Multiple datacenters

Often the scope of a migration involves the transition of multiple datacenters. The following guidance expands the scope of the Azure migration guide to address multiple datacenters.

General scope expansion

Most of the effort required in this scope expansion occurs during the prerequisites, assess, and optimize processes of a migration.

Suggested prerequisites

Before starting the migration, you should create epics within the project management tool for each datacenter that's to be migrated. Each epic represents a datacenter. It's important to understand the business outcomes and motivations for this migration. Use those motivations to prioritize the list of epics (or datacenters). For instance, if migration is driven by a desire to exit datacenters before leases must be renewed, then each epic would be prioritized based on lease renewal date.

Within each epic, the workloads to be assessed and migrated are managed as features. Each asset within that workload is managed as a user story. The work required to assess, migrate, optimize, promote, secure, and manage each asset is represented as tasks for each asset.

Sprints or iterations then consist of a series of tasks required to migrate the assets and user stories committed to by the cloud adoption team. Releases then consist of one or more workloads or features to be promoted to production.

Assess process changes

When you're expanding the scope to address multiple datacenters, the biggest change to the assess process is related to the accurate recording and prioritization of workloads and dependencies across datacenters.

Suggested action during the assess process

Evaluate cross-datacenter dependencies: The dependency visualization tools in Azure Migrate can help pinpoint dependencies. Using this toolset before migration is generally a best practice. But when dealing with global complexity, it becomes a necessary step in the assessment process. Through dependency grouping, the visualization can help identify the IP addresses and ports of any assets required to support the workload.


  • A subject matter expert with an understanding of asset placement and IP address schemas is required to identify assets that reside in a secondary datacenter.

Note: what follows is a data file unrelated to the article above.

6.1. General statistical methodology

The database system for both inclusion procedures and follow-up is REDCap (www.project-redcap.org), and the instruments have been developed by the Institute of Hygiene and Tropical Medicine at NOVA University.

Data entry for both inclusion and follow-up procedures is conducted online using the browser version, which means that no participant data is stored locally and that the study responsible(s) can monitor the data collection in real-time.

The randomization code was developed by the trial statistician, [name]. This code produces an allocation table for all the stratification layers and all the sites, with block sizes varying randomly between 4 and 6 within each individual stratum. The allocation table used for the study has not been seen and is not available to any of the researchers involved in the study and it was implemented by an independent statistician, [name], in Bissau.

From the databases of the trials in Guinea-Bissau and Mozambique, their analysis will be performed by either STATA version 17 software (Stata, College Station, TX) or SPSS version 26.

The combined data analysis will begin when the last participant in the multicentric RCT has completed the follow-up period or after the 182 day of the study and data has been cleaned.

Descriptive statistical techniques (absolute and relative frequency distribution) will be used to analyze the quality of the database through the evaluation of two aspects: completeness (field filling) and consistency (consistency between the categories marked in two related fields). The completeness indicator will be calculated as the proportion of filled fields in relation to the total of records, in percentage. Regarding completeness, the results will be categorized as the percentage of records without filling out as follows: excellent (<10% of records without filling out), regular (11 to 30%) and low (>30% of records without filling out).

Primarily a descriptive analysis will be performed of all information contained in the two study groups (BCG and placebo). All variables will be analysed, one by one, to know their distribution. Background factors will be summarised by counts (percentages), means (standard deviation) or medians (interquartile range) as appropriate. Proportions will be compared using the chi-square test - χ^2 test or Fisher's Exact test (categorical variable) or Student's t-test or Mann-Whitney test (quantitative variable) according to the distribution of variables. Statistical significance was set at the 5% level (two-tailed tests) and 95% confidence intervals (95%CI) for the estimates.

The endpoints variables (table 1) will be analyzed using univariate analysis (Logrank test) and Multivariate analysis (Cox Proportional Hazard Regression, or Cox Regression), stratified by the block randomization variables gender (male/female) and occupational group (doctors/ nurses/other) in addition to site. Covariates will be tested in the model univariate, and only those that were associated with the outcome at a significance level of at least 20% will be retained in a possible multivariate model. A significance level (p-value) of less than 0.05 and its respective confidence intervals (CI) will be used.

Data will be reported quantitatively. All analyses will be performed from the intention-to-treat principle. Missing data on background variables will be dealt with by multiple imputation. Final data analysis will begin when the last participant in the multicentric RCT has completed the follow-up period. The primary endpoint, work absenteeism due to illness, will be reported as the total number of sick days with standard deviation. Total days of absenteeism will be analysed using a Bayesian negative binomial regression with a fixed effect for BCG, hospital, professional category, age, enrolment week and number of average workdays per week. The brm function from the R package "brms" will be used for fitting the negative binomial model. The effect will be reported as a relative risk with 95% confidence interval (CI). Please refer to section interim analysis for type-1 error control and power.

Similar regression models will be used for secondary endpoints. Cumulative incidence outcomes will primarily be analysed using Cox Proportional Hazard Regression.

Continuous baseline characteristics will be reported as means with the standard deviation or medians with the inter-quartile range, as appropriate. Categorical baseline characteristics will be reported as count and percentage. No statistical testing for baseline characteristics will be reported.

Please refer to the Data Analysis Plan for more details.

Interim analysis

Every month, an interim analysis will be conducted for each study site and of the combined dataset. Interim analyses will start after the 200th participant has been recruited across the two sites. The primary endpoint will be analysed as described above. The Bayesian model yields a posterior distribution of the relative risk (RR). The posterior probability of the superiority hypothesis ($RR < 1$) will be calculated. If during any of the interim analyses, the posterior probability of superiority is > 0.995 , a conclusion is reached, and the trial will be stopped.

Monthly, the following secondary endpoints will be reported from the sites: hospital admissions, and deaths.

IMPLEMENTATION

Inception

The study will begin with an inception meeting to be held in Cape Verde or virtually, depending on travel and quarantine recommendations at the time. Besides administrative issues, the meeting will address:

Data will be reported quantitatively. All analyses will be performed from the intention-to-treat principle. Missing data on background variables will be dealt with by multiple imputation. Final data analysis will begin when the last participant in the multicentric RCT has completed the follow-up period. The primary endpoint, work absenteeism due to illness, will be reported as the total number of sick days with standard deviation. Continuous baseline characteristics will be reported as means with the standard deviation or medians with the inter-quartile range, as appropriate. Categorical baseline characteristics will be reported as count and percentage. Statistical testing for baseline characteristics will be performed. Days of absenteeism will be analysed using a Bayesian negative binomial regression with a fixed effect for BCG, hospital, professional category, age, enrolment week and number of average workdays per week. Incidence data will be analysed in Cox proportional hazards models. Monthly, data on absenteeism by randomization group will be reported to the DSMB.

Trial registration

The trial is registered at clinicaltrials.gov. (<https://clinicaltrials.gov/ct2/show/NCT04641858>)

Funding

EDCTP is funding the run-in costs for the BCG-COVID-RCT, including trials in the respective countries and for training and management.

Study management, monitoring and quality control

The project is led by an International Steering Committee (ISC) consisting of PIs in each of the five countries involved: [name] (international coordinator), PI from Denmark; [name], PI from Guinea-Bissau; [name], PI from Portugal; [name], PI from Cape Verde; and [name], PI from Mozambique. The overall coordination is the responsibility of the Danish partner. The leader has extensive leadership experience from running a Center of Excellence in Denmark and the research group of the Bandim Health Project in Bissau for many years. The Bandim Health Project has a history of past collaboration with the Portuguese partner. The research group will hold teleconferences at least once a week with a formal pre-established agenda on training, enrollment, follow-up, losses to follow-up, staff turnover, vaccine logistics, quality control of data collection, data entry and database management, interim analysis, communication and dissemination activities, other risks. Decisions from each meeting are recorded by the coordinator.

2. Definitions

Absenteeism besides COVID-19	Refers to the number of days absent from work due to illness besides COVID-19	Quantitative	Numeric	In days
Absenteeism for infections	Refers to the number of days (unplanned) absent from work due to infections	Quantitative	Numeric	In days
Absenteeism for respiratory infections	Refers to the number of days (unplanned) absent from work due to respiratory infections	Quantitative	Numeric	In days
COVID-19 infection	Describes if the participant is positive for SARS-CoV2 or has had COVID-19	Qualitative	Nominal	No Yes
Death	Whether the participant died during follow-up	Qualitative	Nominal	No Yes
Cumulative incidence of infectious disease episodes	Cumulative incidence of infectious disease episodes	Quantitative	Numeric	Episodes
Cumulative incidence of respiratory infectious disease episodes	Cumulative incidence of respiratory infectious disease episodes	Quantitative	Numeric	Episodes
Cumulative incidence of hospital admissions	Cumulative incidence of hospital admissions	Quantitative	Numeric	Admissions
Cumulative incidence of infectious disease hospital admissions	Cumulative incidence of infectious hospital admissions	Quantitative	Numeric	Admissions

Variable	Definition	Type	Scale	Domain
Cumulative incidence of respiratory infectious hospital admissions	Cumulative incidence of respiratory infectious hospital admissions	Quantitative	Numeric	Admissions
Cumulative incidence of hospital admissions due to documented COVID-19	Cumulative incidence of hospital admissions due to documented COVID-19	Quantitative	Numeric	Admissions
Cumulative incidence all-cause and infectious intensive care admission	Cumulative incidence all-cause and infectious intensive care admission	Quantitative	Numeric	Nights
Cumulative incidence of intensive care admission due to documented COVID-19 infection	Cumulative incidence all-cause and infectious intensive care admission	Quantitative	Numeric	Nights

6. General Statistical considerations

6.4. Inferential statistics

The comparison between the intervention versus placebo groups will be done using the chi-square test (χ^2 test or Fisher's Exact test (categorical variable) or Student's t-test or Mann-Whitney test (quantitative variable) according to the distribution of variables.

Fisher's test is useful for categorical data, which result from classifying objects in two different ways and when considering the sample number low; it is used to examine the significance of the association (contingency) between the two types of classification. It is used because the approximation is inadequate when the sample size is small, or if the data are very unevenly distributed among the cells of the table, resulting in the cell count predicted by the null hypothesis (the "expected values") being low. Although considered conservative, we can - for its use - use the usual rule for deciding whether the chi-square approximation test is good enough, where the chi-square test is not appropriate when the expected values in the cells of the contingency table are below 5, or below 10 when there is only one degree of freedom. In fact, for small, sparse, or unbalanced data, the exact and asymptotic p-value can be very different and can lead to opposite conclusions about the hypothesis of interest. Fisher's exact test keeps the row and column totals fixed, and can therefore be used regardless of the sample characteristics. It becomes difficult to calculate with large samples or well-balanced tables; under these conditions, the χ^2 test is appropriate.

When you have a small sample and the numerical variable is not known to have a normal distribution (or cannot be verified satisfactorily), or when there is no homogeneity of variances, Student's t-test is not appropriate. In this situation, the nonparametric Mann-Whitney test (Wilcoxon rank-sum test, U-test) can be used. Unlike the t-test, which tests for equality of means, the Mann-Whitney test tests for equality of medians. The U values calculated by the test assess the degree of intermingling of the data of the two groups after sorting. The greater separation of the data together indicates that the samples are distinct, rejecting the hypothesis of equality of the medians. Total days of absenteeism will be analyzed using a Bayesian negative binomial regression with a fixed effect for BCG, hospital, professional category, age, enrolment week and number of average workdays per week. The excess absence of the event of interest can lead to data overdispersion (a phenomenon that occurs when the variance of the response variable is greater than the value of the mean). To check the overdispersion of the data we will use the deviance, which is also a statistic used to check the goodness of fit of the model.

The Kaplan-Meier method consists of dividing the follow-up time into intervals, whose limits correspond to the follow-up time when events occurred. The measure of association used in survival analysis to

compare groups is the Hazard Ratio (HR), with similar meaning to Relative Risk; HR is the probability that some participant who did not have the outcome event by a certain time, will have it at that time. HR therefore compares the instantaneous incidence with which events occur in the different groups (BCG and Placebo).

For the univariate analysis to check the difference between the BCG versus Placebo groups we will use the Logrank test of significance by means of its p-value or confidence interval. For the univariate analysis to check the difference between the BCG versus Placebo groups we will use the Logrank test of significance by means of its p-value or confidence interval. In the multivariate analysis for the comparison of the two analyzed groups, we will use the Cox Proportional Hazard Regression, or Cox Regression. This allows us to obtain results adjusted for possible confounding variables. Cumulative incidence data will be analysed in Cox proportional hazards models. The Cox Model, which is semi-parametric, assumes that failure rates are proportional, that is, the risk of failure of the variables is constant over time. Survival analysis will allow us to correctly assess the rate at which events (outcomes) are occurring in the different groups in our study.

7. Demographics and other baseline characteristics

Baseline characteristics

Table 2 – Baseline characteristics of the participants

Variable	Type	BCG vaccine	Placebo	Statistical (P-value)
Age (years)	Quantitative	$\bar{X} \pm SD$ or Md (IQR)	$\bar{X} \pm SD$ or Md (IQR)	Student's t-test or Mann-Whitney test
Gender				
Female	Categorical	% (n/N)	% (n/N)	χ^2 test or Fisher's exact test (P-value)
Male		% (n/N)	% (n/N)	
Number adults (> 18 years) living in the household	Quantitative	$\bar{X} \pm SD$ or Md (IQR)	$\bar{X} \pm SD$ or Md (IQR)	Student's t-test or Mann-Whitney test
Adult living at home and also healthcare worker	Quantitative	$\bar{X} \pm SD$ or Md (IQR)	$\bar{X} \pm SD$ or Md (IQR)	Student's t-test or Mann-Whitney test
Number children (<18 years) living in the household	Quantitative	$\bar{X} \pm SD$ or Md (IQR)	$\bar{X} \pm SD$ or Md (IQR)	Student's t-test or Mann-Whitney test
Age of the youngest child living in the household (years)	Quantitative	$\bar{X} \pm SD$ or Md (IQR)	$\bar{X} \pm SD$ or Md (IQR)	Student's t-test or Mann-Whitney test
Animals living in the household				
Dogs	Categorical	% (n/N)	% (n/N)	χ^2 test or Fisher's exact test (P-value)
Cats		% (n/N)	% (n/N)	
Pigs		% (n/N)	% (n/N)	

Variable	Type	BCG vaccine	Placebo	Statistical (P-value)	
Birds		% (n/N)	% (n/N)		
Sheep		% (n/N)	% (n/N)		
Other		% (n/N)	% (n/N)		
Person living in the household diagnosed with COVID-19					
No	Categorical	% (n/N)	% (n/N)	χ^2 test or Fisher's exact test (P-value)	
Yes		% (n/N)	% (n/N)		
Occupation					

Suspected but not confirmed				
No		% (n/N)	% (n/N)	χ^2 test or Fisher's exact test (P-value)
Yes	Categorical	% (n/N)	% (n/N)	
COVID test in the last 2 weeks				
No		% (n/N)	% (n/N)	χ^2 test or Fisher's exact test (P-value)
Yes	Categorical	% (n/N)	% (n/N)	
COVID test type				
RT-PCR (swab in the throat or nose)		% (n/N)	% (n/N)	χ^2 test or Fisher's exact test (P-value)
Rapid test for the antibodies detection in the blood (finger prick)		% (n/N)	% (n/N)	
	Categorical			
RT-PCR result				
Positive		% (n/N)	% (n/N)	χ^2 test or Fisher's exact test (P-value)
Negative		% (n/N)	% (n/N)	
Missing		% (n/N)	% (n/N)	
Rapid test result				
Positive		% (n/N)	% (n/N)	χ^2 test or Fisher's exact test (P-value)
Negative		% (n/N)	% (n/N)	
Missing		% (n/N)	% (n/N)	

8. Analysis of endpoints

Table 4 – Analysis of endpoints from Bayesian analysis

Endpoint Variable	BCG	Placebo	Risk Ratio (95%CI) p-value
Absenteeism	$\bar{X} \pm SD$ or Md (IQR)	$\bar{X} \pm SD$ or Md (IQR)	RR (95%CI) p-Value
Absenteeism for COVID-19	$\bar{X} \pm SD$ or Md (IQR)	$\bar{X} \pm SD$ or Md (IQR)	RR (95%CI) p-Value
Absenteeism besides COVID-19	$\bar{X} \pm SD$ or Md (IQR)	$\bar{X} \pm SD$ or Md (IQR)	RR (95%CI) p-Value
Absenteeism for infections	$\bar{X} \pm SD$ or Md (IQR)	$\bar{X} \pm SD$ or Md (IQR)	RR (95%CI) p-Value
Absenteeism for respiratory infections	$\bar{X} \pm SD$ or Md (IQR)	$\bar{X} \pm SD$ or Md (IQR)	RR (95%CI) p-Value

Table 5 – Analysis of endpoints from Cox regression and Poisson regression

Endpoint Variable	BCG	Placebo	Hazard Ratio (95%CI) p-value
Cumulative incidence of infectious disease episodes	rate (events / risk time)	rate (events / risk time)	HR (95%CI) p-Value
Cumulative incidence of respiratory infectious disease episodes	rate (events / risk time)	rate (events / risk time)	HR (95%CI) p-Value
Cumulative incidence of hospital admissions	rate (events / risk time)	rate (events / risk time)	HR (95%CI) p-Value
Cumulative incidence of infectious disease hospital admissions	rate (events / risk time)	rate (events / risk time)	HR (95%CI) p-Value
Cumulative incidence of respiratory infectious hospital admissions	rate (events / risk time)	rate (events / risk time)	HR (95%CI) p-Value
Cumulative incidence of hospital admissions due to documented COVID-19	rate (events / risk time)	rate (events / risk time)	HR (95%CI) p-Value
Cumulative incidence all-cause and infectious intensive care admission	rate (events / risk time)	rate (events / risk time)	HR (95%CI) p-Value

• Evaluate both downstream dependencies and clients in the visualization to understand bidirectional dependencies.

Migration process changes

Migrating multiple datacenters is similar to consolidating datacenters. After migration, the cloud becomes the singular datacenter solution for multiple assets. The most likely scope expansion during the migration process is the validation and alignment of IP addresses.

Suggested action during the migration process

The following are activities that greatly affect the success of a cloud migration:

  • Evaluate network conflicts: When you're consolidating datacenters into a single cloud provider, you're likely to create network, DNS, or other conflicts. During migration, it's important to test for conflicts to avoid interruptions to production systems hosted in the cloud.
  • Update routing tables: Often, modifications to routing tables are required when consolidating networks or datacenters.

Optimize and promote process changes

During optimization, additional testing might be required.

Suggested action during the optimize and promote process

Prior to promotion, provide additional levels of testing during this scope expansion. During testing, it's important to test for routing or other network conflicts. Further, it's important to isolate the deployed application, and retest to validate that all dependencies have been migrated to the cloud. In this case, isolation means separating the deployed environment from production networks. Doing so can catch overlooked assets that are still running on-premises.

Secure and manage process changes

Secure and manage processes are unlikely to be changed by this scope expansion.

Next steps

Return to the checklist to ensure that your migration method is fully aligned.